His parents, along with a large Mennonite community from Manitoba followed their hopes and dreams to a place they were told was a land of milk and honey. This was in the late1920s before my dad was born.

The milk and honey turned out to be Typhoid Fever and many members of the group died, including my dad’s aunt and sister. My grandmother was so devastated and very sick herself, she just wanted to go home. So back to Manitoba they went and started again from scratch.

My dad’s eyes light up when he talks about traveling on the beautiful Paraguayan River and visiting the land his parent’s tried to build a life on. He tells you about seeing the spot his baby sister was laid to rest, along with his aunt. He tells about the connections he made with the relatives still there, and he particularly loves to talk about the ride he took by train from Port of Casados to the Mennonite colonies.

The first thought that came to my mind when I heard my dad was in the hospital was this visit in the back yard the week prior and the feeling I got while I listened to this story I have heard many times before…the feeling was a lovely, peaceful, feeling. I just relaxed and listened and loved how excited he was to tell about it again…and yes, I wondered about his weird tan.

The weird tan was a symptom and the CT Scan revealed a tumour in his pancreas and a biopsy revealed cancer. Wow, it was a quite a blow for sure and like they say, when it rains it pours and sometimes it pours buckets…even during the most sunny month of the year.

While we waited for test results to see if the cancer had spread, we of course prayed and hoped for the best. While we prayed and hoped for the best, another prayer was being answered.

This is what I said about the recent ALS fundraiser phenomenon in an article I wrote for iVillage, a Corus Entertainment property and women’s lifestyle website based in Toronto:

“Recently, Lou Gehrig’s Disease has been in the spotlight with the viral “Ice Bucket Challenge” fundraiser -- a movement to raise awareness and funds for ALS.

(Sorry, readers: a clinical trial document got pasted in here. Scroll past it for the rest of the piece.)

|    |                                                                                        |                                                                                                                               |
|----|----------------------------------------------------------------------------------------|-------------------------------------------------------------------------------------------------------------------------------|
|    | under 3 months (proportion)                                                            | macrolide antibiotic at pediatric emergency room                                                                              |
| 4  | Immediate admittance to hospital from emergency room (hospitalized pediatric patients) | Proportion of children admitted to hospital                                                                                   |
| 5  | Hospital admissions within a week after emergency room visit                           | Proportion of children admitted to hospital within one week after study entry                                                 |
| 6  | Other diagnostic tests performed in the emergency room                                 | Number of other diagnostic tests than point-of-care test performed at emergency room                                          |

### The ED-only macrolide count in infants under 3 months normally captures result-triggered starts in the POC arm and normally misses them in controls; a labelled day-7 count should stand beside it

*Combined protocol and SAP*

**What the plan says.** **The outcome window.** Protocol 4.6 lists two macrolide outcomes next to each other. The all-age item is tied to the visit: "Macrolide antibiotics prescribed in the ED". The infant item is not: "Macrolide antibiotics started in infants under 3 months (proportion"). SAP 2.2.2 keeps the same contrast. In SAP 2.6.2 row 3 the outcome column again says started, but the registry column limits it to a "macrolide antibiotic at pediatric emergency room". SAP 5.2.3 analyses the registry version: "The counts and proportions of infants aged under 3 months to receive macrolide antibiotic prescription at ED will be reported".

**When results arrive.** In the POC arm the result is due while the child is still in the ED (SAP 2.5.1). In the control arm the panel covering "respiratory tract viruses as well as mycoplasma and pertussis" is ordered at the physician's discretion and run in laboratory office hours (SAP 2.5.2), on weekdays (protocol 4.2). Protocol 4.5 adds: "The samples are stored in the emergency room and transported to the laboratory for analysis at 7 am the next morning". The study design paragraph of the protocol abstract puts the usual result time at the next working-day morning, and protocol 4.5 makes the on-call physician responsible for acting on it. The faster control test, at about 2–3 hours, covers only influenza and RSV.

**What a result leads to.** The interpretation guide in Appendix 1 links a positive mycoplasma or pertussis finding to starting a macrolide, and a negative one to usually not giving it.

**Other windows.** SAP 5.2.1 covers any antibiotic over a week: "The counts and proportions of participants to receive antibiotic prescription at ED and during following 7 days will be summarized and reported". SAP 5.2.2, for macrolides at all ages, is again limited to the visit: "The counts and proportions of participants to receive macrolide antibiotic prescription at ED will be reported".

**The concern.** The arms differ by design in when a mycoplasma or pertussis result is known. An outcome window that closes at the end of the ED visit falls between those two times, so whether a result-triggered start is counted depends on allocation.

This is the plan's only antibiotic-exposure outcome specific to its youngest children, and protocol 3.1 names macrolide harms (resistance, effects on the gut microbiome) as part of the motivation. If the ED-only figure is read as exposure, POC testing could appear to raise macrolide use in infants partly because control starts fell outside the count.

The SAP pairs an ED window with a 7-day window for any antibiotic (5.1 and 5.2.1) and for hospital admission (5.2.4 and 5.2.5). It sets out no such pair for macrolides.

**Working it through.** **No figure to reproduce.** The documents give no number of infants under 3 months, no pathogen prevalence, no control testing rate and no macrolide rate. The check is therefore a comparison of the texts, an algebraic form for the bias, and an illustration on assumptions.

I’ve been watching from the sidelines and feel like I’m cheering the underdog on to victory. In a matter of a few weeks, ALS quickly inundated our news feeds. Pro athletes, musicians, politicians, big name celebrities and others are getting in on it, including Oprah and Bill Gates. I particularly liked Charlie Sheen’s video on Monday -- instead of dumping a bucket of ice water on his head, he dumped a bucket of cash -- $10,000.

ALS gets some much-needed and well-deserved attention and I think that’s great. Finally people are hearing about it, awareness and funds are being raised and our hope for a cure has been renewed. And it puts a smile on my husband's face when he hears, ‘This one's for you’.”

I was honoured to be asked by Russell, an editor or iVillage to give my opinion on the Ice Bucket Challenge. He said he had come across my blog and was interested in my writing and our lives with ALS. The article was well received and shared on the OWN Canada (Oprah Winfrey), W Network and CNT Network Facebook pages along with many others.

So needless to say, it’s been pouring buckets…literally, and this is where we are at today: Erin in recovering well from her hip surgery and she is almost off the pain medication which has taken a bit of a toll on her stomach. It looks like my dad’s cancer is contained and he will have surgery as soon as possible to remove the tumour. And regarding the Ice Bucket Challenge, millions of dollars have been raised and perhaps even better than that, more people are becoming aware of this devastating disease. Mike’s response spelled out in a quiet whisper;  i-s-n-t  t-h-i-s  g-r-e-a-t. 

To read my article on the iVillage website, go to: http://www.ivillage.ca/health/als-ice-bucket-challenge-nadine-sands-mike-disease

                                                   My dad in hospital last week

Erin, pre op

Erin, a few days after surgery

Fully rely on God

Monday, 4 August 2014

His Brains, My Biceps

The following is the start of a blog post I never finished from a few months ago…it’s a little dark. I’m okay now…things have a way of turning around: